Perspectives: The Iron run
The most common question I get this time of the year usually deals with suggestions as to what to do in order to have a much better Iron distance race next year. My responses have swim tips and bike tips but the run seems to be the most problematic. Those 26.2 miles at the end are indeed challenging and if something goes wrong the marathon pays the price. It goes without saying that you have to have a good training plan with proper base and proper increase in load and enough running to have a good run. Plus on race day you have to take care of the proper pacing and have good nutrition and hydration to keep your energy stores. But even then some people still fail to reach their potential on the run. Here are my top tips.
Strength training. There is some literature and research that says strength training does not improve performance. But the research was not conducted after 7 plus hours of exercise and often not in extreme conditions. An Ironman marathon is not about speed, it’s about endurance and strength. Even if you are having a good day and you had good nutrition and pacing your legs are still heavy and exhausted, every stride of the marathon will carry a certain stress on your quads and body. Your legs need that tensile strength to sustain that pounding that Iron distance athletes have to deal with.
Do long runs at an easy pace. Do not be in a hurry during your long runs. Remember we are not training to run a marathon during cool temperatures and fresh. If you use Maffetone methods like we do, use your MAF and run below it. Long runs need to be easy and conversational. You do not want to finish your long run so exhausted you need a day off. These run efforts built your ability to metabolize fat for energy and creates the run endurance needed. If you run them too fast and utilize too many body resources you cement an unsustainable pace that you will only be able to maintain for a few miles of your Iron distance marathon.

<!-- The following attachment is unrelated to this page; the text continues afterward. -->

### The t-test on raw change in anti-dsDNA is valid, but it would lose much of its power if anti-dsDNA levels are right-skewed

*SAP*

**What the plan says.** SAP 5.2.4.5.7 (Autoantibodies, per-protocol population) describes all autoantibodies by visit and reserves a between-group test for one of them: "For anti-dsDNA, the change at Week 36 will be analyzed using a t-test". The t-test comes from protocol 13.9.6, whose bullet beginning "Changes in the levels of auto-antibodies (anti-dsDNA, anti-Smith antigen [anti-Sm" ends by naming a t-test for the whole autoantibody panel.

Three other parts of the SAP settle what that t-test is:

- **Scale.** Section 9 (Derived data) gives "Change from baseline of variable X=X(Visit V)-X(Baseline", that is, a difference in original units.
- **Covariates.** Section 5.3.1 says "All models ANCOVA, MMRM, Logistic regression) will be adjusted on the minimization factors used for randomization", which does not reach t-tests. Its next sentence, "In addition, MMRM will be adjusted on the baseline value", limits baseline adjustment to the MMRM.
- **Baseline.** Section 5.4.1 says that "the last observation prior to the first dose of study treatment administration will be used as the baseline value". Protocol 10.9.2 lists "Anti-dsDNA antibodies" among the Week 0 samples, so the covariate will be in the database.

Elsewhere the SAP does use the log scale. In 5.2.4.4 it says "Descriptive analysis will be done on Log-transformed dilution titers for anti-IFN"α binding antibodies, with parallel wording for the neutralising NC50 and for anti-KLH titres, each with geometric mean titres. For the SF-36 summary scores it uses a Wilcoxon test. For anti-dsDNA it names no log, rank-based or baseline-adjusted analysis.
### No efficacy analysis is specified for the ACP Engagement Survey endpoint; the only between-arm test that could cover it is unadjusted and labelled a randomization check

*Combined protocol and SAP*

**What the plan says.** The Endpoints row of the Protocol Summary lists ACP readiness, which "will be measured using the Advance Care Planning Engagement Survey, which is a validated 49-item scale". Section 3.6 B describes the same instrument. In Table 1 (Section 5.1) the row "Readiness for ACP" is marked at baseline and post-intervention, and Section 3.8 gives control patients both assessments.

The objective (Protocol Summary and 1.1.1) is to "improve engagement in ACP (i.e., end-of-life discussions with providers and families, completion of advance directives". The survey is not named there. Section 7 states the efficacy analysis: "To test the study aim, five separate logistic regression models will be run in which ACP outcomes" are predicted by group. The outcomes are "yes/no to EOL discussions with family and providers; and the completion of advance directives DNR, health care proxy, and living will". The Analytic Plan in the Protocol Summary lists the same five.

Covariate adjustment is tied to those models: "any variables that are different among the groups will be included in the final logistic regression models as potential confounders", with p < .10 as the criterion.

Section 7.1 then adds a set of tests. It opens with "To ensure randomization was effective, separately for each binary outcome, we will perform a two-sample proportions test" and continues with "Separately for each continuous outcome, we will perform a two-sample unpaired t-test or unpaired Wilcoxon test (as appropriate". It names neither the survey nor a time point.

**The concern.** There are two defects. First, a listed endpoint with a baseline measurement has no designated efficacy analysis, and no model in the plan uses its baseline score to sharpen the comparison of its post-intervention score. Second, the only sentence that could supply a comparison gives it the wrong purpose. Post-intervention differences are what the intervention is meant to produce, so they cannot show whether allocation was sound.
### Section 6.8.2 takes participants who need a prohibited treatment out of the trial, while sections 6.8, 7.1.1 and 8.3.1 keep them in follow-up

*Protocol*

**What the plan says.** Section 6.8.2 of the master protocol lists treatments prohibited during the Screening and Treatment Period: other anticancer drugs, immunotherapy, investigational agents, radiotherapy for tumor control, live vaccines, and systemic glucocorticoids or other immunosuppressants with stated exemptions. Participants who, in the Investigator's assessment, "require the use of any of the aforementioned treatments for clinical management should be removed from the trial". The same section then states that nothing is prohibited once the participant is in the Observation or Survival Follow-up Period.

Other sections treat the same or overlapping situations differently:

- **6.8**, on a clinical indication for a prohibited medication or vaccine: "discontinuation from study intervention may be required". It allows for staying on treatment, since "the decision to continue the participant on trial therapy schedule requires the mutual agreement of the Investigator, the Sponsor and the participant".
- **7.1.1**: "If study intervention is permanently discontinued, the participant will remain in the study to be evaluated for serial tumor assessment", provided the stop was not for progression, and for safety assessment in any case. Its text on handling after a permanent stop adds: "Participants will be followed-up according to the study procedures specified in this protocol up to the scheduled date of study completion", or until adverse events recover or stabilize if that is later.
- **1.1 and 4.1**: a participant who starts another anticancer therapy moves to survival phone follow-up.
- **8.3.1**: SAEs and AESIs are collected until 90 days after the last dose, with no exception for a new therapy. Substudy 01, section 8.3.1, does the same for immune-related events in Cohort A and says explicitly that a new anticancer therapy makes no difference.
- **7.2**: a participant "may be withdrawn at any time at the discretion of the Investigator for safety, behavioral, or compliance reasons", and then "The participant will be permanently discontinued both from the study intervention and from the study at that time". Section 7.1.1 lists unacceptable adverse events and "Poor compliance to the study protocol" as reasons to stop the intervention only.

Develop the ability to run at a steady state. Are you able to maintain pace, cadence and heart rate during your long runs? How bad does your pace deteriorate all things being equal? On race day it is extremely difficult to maintain pace and have a steady marathon or even have the first half be close to the second half. What can you do to change this? My suggestion is for you to figure how to do this during your long runs. You can do it! Many people have although it seems impossible. Do you need calories on your long runs? How many fluids do you need? What pace can you do the first half in and be able to reproduce it on the second half? Try it. If you are able to do this in training now you know what you need to do on race day to be able to finish strong.
The surface you run on matters. Many Iron distance races are on pavement and sometimes on cement. It would be important that you do some training in the last 6 weeks prior to the race on the same surface. It can be crucial. The stress on your legs running trails is totally different than the one when running on cement. Running varied terrain like that offered by natural soft trails can keep you injury free but you still need to mix in the surface you will race in as the race approaches.
Run on race day conditions. The marathon in an Iron distance race often takes place during the heat of the day. These conditions need to be a consideration. I’m not recommending you train in 100 F temperature as that can be dangerous but do not be shy to venture out on warm days. Yes your pace and your steady state I discussed above can be kept more constant on a cool day but try it on a hot day as well. You will learn a lot about how your body handles the heat and help you prepare for race day.
I hope these tips help you become a better Iron distance marathon runner.